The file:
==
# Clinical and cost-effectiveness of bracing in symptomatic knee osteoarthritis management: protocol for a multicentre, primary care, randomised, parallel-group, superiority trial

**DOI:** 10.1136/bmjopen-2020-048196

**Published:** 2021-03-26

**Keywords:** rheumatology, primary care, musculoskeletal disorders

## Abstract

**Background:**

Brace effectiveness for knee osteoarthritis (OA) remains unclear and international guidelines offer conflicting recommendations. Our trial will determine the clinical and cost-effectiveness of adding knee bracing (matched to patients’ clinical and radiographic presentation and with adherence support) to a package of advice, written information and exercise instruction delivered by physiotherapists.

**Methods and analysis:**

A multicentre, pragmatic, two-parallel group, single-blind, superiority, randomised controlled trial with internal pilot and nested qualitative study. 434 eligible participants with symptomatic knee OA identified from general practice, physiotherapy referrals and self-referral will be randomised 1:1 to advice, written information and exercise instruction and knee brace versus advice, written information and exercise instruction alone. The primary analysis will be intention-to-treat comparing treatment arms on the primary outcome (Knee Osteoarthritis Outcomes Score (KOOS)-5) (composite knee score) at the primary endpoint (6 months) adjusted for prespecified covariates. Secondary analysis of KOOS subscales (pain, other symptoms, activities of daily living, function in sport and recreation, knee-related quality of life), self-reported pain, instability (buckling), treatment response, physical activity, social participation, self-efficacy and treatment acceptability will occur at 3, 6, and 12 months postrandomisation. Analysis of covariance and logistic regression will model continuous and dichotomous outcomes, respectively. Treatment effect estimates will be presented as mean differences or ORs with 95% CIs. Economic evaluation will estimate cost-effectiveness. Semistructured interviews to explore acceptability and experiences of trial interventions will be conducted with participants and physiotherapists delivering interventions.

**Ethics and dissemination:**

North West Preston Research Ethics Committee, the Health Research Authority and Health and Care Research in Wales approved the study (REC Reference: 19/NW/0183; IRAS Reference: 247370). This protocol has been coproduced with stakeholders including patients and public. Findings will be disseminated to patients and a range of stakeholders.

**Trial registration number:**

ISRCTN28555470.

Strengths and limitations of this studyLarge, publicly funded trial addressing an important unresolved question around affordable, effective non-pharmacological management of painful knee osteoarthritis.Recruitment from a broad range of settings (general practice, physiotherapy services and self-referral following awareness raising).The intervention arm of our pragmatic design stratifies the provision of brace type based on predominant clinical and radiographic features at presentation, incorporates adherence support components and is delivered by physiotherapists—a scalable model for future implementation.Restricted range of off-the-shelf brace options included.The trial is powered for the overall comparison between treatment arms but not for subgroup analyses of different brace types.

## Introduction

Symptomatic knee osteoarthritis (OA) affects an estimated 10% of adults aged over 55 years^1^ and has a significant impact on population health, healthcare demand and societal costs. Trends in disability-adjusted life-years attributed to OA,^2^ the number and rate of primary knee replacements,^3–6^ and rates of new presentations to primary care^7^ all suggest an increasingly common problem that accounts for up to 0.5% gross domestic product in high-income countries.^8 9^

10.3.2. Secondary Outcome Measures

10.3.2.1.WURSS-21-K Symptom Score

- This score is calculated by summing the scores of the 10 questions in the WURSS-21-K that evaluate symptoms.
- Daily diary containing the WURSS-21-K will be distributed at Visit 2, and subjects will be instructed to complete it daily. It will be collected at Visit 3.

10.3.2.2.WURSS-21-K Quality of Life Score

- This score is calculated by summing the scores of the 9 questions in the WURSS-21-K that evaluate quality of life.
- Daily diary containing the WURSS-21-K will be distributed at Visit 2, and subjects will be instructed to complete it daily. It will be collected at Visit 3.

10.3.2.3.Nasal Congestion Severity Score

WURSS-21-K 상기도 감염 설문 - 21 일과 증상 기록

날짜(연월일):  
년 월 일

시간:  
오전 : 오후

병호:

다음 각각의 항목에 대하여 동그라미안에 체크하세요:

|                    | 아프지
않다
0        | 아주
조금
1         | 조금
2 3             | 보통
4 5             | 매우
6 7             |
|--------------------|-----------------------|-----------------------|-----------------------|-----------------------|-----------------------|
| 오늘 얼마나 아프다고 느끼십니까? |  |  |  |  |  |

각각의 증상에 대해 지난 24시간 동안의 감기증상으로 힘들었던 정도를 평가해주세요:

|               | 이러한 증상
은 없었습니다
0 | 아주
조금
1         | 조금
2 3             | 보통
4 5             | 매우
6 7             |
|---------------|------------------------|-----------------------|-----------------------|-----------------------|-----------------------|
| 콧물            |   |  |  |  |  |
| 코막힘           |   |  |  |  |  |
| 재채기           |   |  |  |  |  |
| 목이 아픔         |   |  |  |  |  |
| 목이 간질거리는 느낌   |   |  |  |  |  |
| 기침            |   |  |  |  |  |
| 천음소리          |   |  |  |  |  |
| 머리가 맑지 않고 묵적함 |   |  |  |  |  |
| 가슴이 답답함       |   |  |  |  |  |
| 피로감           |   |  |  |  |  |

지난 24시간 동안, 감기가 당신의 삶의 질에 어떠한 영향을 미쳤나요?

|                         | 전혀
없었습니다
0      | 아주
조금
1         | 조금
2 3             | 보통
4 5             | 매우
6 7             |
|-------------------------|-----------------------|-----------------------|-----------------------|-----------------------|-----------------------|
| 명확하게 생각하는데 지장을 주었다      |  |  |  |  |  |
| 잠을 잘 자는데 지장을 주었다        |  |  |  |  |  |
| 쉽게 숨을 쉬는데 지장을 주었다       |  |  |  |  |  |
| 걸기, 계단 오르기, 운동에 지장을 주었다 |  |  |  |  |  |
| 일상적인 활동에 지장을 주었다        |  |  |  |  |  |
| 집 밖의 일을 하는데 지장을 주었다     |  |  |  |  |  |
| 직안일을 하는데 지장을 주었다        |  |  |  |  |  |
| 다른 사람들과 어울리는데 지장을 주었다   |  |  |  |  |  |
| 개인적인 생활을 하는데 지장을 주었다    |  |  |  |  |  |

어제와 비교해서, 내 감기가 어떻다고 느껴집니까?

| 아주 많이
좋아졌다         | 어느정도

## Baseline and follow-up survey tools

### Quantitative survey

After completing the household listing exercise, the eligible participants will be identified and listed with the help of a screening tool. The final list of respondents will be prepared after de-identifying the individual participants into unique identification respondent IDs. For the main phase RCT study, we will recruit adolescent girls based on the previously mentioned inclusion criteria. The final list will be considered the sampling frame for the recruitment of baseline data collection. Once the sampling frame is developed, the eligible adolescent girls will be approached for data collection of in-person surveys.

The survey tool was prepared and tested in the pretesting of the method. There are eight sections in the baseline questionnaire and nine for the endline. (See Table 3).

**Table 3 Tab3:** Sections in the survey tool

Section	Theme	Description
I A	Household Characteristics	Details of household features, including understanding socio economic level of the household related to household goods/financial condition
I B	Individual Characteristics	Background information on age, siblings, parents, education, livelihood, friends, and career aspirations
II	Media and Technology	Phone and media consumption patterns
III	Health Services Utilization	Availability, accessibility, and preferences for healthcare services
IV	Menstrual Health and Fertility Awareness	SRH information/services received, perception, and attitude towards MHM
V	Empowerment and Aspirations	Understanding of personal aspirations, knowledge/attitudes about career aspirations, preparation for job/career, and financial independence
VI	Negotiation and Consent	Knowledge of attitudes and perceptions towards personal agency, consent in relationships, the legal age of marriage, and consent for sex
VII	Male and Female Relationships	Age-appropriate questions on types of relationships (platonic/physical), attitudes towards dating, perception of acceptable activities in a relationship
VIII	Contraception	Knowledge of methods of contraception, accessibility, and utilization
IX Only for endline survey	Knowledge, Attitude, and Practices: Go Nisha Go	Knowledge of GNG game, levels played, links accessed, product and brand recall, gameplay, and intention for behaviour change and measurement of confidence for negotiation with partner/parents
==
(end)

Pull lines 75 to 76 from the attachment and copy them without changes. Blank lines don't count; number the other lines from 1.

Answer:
| 걸기, 계단 오르기, 운동에 지장을 주었다 |  |  |  |  |  |
| 일상적인 활동에 지장을 주었다        |  |  |  |  |  |